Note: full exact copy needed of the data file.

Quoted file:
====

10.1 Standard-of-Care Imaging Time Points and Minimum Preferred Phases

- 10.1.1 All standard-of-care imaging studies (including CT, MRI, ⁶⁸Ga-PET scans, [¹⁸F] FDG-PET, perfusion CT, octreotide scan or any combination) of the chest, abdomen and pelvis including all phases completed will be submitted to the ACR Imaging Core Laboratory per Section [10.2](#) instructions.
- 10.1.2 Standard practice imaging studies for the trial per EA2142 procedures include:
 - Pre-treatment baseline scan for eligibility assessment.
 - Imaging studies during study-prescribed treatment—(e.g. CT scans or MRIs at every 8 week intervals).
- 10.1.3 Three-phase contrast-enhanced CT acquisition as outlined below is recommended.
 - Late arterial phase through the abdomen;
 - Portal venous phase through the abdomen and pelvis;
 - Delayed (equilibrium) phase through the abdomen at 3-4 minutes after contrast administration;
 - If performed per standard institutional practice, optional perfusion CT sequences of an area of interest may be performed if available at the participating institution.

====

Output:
10.1 Standard-of-Care Imaging Time Points and Minimum Preferred Phases

- 10.1.1 All standard-of-care imaging studies (including CT, MRI, ⁶⁸Ga-PET scans, [¹⁸F] FDG-PET, perfusion CT, octreotide scan or any combination) of the chest, abdomen and pelvis including all phases completed will be submitted to the ACR Imaging Core Laboratory per Section [10.2](#) instructions.
- 10.1.2 Standard practice imaging studies for the trial per EA2142 procedures include:
 - Pre-treatment baseline scan for eligibility assessment.
 - Imaging studies during study-prescribed treatment—(e.g. CT scans or MRIs at every 8 week intervals).
- 10.1.3 Three-phase contrast-enhanced CT acquisition as outlined below is recommended.
 - Late arterial phase through the abdomen;
 - Portal venous phase through the abdomen and pelvis;
 - Delayed (equilibrium) phase through the abdomen at 3-4 minutes after contrast administration;
 - If performed per standard institutional practice, optional perfusion CT sequences of an area of interest may be performed if available at the participating institution.